If there's one thing Google is good at, it's search. Its 20 years of experience has helped it to become the number one site we all go to when we want to look up anything. Heck, most people just say "Google it".

Beyond search we use Google brands for a range of tasks, including getting directions, sending email, and watching videos. In early 2016 Google came up with Google Assistant: a voice-based, conversational way for us to interact with Google's products and services.

These have all been stepping stones to Google Home: the company's $129 connected speaker (which, for now, is only available in the US). A home hub device that, for the first time in Google's history, allows you to leverage all of what Google offers without having to tap or click on a screen. 

Which all sounds very exciting. But then there's Amazon's competitor, Echo, which has been in the market since 2014 and is further down the line in third-party app integration. Do two decades of search experience give Home the edge it needs over Echo?

  • 96.4mm (D), 142.8mm (H); 477g
  • White finish, interchangeable bases
  • Touchpanel and voice control

Home is a minimalist's dream. It's a short device - about half the size of Echo - that complements anything from Ikea. It's only available in white, but you can still match it to your decor by swapping out the bases (Google is selling $20 optional bases that come in a variety of fabric or metal finishes and colours).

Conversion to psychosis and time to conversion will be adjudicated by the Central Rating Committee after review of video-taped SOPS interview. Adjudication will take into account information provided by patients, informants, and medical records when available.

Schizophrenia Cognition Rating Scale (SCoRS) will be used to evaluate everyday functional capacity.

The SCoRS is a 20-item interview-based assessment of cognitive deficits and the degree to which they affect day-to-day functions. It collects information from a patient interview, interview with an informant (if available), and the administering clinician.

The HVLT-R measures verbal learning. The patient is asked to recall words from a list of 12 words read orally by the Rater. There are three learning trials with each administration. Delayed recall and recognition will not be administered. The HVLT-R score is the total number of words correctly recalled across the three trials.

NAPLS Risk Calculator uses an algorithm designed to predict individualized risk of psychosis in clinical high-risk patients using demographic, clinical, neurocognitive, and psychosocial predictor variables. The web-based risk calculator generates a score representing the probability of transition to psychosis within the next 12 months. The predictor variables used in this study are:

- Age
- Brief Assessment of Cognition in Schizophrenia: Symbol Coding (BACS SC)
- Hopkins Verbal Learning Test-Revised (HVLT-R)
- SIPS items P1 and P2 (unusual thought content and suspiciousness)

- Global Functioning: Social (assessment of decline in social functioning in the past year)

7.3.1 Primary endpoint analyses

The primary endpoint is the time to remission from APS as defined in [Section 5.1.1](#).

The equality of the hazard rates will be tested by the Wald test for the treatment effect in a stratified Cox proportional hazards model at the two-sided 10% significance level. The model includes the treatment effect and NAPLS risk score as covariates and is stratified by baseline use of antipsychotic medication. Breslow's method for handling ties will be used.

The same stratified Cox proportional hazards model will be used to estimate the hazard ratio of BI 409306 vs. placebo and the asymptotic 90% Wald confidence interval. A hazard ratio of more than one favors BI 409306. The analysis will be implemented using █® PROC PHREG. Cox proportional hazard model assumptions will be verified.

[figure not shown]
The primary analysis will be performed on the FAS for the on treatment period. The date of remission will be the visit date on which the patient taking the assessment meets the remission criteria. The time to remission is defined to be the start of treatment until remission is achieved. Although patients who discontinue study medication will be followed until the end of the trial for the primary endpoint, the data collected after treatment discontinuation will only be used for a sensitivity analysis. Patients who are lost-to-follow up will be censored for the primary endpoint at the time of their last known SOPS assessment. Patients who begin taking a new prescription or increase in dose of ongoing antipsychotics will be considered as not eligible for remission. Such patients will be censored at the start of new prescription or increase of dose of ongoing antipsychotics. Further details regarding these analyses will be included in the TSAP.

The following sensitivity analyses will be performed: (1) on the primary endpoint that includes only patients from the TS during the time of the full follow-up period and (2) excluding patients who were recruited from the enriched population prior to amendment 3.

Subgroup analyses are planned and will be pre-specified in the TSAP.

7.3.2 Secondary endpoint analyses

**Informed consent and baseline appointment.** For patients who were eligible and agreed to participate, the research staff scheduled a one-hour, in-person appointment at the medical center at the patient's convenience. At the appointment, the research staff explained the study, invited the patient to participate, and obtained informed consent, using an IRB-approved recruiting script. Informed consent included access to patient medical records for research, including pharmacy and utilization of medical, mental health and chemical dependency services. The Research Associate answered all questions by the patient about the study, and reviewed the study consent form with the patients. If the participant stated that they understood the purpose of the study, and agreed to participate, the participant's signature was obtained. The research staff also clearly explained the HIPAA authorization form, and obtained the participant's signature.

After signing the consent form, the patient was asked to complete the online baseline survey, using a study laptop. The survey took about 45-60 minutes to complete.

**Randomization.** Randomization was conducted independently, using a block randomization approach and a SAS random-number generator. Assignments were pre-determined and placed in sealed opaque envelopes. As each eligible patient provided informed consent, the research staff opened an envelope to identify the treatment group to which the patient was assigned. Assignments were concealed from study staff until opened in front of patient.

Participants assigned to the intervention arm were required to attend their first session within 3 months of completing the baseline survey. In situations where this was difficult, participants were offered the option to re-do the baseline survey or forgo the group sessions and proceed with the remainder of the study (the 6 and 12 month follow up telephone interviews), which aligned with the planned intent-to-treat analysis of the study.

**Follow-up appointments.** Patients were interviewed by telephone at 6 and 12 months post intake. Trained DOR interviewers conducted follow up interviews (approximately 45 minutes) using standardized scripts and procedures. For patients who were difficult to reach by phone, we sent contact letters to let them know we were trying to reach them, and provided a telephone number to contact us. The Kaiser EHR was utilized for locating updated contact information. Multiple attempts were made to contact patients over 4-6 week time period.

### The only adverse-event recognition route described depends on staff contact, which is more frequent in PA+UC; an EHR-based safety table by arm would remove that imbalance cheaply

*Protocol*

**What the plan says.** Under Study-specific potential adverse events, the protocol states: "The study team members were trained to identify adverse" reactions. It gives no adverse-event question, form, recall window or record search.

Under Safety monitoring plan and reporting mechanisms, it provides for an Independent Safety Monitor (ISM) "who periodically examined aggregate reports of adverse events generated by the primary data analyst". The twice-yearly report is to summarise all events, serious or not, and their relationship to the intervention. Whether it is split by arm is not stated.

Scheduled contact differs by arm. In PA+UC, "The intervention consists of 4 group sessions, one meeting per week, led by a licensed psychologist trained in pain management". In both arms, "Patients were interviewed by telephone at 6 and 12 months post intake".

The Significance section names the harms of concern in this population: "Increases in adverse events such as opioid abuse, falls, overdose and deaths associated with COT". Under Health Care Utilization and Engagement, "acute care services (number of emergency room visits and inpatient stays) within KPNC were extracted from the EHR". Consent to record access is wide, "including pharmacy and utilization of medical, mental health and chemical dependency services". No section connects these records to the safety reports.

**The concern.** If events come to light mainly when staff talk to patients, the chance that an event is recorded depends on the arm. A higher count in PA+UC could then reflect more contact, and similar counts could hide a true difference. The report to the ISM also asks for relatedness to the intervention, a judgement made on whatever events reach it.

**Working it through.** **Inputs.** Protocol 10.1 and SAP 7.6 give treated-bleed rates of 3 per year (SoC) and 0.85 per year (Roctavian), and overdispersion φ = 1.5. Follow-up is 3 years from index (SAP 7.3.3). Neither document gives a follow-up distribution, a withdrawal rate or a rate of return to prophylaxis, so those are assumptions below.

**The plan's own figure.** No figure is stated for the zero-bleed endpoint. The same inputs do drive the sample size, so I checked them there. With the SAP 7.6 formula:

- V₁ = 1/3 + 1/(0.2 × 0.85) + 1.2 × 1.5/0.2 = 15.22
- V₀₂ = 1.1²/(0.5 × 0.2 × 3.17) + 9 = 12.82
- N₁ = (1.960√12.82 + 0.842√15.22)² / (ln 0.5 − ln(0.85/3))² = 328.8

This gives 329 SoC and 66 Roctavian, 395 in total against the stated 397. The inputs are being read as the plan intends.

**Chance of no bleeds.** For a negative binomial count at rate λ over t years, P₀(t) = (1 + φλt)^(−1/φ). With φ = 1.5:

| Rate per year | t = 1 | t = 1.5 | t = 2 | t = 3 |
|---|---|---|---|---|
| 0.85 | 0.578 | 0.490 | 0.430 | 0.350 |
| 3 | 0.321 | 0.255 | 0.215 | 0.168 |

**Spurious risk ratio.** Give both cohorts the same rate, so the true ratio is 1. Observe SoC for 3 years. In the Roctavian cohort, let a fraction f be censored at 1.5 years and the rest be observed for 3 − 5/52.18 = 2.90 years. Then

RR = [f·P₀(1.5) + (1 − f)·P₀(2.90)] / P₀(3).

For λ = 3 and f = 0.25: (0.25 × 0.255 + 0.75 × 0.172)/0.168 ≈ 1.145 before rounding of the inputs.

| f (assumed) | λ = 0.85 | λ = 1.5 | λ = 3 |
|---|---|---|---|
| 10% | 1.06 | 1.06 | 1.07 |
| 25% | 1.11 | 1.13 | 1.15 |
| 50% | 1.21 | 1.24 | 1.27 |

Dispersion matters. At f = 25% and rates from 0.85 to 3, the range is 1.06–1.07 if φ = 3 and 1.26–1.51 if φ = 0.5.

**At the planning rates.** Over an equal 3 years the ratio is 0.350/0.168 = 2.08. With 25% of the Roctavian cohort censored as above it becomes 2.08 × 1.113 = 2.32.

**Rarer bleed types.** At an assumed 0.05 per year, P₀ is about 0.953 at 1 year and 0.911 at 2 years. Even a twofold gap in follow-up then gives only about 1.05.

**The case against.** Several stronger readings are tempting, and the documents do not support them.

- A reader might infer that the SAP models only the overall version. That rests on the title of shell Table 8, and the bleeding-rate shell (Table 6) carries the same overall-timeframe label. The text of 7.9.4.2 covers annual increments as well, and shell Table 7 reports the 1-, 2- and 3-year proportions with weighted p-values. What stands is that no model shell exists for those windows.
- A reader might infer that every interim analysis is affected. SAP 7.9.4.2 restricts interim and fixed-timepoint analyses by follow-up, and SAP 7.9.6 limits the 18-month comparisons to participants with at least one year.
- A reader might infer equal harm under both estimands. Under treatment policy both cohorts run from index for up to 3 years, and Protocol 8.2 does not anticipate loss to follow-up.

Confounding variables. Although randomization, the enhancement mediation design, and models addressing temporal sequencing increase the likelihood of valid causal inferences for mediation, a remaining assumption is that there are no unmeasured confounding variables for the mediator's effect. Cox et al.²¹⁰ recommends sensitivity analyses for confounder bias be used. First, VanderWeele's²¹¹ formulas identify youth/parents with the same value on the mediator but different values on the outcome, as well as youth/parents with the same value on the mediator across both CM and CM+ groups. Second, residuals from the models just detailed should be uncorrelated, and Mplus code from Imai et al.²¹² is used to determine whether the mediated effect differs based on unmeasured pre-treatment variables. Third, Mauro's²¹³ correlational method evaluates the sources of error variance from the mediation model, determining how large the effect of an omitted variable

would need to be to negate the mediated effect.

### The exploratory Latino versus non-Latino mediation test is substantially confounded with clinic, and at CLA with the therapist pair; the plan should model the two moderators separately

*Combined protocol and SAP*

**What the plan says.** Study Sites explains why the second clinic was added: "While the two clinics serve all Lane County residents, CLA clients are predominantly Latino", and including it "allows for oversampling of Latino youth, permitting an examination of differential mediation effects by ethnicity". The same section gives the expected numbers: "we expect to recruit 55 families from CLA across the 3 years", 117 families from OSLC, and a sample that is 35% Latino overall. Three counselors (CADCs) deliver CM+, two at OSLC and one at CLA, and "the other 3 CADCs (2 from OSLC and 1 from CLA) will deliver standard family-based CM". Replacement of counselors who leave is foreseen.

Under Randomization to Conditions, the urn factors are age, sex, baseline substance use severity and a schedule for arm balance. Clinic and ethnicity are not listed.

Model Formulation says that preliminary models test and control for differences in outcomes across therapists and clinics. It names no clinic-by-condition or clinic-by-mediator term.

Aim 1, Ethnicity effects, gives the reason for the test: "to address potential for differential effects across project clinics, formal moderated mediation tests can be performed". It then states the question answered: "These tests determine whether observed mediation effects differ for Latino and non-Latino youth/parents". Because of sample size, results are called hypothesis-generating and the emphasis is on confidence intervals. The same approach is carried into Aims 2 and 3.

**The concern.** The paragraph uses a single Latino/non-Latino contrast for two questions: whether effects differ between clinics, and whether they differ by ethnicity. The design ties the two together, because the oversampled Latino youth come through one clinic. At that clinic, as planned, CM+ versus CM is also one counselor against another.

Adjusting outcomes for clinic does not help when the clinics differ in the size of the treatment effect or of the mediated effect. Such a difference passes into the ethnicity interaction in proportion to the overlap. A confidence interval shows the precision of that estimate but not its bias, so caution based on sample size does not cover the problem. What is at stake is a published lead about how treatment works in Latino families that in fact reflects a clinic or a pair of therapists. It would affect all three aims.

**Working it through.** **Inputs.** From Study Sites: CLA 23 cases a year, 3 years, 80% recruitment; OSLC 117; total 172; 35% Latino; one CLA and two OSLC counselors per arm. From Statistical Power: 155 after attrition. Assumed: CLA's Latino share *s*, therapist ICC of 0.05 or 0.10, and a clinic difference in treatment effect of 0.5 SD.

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We have to mention it though: most of our friends say Home looks like an air freshener. We don't mind as that just means we can place it anywhere, from kitchen to bedroom. It doesn't smell like potpourri thankfully.

The top of Home slopes at an angle and hides a touch-sensitive panel that you can swipe gestures upon to change volume, play and pause music, and activate Assistant's listening mode. You'll see colourful, very Googley lights glow in the panel when Home hears its wake words "OK Google" or "Hey Google" or it responds to a command.